New research from MIT could lead to batteries that pack more power per pound and last longer. A new paper co-authored by Yuming Chen and Ziqiang Wang at MIT explores the idea of using pure lithium as the battery’s anode.
The design is part of a concept for developing safe solid-state batteries by dispensing with the liquid or polymer gel usually used as the electrolyte material between a battery’s two electrodes. Solid-state electrolytes are expected to be safer than volatile liquid electrolytes, which can explode under extreme conditions.
Although many other groups are working on what they call solid batteries, Li says most of those systems actually work better with some liquid electrolyte mixed with the solid electrolyte material. “In our case it’s truly all solid,” he says. “There is no liquid or gel in it of any kind.”
“There has been a lot of work on solid-state batteries, with lithium metal electrodes and solid electrolytes,” Li says, but these efforts have faced a number of issues. One problem is that none of the proposed solid electrolytes are chemically stable while in contact with the highly reactive lithium metal, so they tend to degrade over time. Most attempts to overcome this have focused on designing solid electrolyte materials that are stable against lithium metal, which turns out to be difficult. Instead, Li and his team adopted an unusual design that utilizes two additional classes of solids, “mixed ionic-electronic conductors” (MIEC) and “electron and Li-ion insulators” (ELI), which the engineers say are chemically stable in contact with lithium metal.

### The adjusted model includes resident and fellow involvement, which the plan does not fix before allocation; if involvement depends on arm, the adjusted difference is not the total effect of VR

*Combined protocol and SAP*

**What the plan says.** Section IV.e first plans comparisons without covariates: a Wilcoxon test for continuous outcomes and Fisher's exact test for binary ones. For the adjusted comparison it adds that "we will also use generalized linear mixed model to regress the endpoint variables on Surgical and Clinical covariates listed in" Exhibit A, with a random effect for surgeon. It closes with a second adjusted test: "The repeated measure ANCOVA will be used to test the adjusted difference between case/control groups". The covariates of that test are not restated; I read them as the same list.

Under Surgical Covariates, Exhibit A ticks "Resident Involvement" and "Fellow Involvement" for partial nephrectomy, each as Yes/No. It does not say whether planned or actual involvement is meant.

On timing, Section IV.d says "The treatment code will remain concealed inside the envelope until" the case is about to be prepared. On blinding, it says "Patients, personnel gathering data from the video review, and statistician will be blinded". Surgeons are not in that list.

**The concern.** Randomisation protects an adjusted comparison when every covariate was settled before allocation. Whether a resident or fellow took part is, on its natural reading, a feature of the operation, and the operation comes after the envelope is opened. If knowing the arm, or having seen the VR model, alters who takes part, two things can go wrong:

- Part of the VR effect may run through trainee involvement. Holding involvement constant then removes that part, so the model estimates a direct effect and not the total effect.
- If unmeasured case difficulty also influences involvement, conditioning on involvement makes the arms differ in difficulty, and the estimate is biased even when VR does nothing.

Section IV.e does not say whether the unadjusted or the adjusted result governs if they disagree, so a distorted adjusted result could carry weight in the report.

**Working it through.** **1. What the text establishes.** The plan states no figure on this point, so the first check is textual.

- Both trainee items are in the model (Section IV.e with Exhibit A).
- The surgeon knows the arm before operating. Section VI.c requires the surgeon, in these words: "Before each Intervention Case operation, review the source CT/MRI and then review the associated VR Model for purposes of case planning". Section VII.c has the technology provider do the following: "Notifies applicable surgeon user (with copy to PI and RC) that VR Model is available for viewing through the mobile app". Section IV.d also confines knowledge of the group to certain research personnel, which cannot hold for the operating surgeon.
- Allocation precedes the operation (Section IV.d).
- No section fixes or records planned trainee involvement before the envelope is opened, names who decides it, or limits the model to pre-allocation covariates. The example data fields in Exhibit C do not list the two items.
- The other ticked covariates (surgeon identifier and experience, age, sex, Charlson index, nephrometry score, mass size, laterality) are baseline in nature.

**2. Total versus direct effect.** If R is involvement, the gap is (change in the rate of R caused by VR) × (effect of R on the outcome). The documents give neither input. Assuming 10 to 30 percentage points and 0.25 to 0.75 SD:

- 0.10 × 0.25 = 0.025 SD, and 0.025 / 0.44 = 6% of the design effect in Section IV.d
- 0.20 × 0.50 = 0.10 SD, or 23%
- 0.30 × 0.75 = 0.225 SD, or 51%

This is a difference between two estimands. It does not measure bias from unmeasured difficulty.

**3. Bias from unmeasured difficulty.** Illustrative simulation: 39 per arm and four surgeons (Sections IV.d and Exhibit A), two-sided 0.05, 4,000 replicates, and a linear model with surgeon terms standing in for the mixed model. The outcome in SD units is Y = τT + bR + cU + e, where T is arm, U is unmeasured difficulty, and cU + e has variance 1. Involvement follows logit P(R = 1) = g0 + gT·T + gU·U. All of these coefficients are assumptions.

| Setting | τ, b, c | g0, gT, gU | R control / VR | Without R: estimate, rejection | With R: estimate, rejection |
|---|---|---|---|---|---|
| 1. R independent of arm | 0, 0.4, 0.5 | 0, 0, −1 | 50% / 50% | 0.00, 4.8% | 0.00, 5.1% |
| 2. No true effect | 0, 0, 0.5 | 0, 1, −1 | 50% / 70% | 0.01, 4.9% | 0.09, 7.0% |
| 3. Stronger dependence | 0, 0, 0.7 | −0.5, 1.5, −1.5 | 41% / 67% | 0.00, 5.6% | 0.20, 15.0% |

Another issue is that the lithium anode expands and contracts with each charge-discharge cycle, eventually causing the solid electrolytes to fracture or detach. To deal with that, the researchers developed a three-dimensional nanoarchitecture in the form of a honeycomb-like array of hexagonal MIEC tubes, partially infused with the solid lithium metal to form one electrode of the battery, but with extra space left inside each tube. The honeycomb structure allows the lithium to expand and contract without changing the electrode’s outer dimensions or the boundary between the electrode and electrolyte. The other material, the ELI, serves as a mechanical binder between the MIEC walls and the solid electrolyte layer.
Because the honeycomb-like walls are made of chemically stable MIEC, the lithium never loses electrical contact with the material, Li says. Thus, the battery can remain mechanically and chemically stable as it goes through its cycles. The team has proved the concept experimentally, putting a test device through 100 cycles of charging and discharging without fracturing any of the solids.
The new system could lead to anodes that weigh one fourth as much as their conventional counterparts for the same amount of storage capacity. Combined with new designs for lightweight cathodes, this could result in substantially lighter batteries. For example, the team hopes it could lead to cellphones that could be charged just once every three days, without making the phones any heavier or bulkier.
The team has only built small lab-scale devices so far, but Li thinks that the technology can be scaled up very quickly. The materials needed, mostly manganese, are significantly cheaper than the nickel or cobalt used by other systems, so these cathodes could cost as little as a fifth as much as current versions.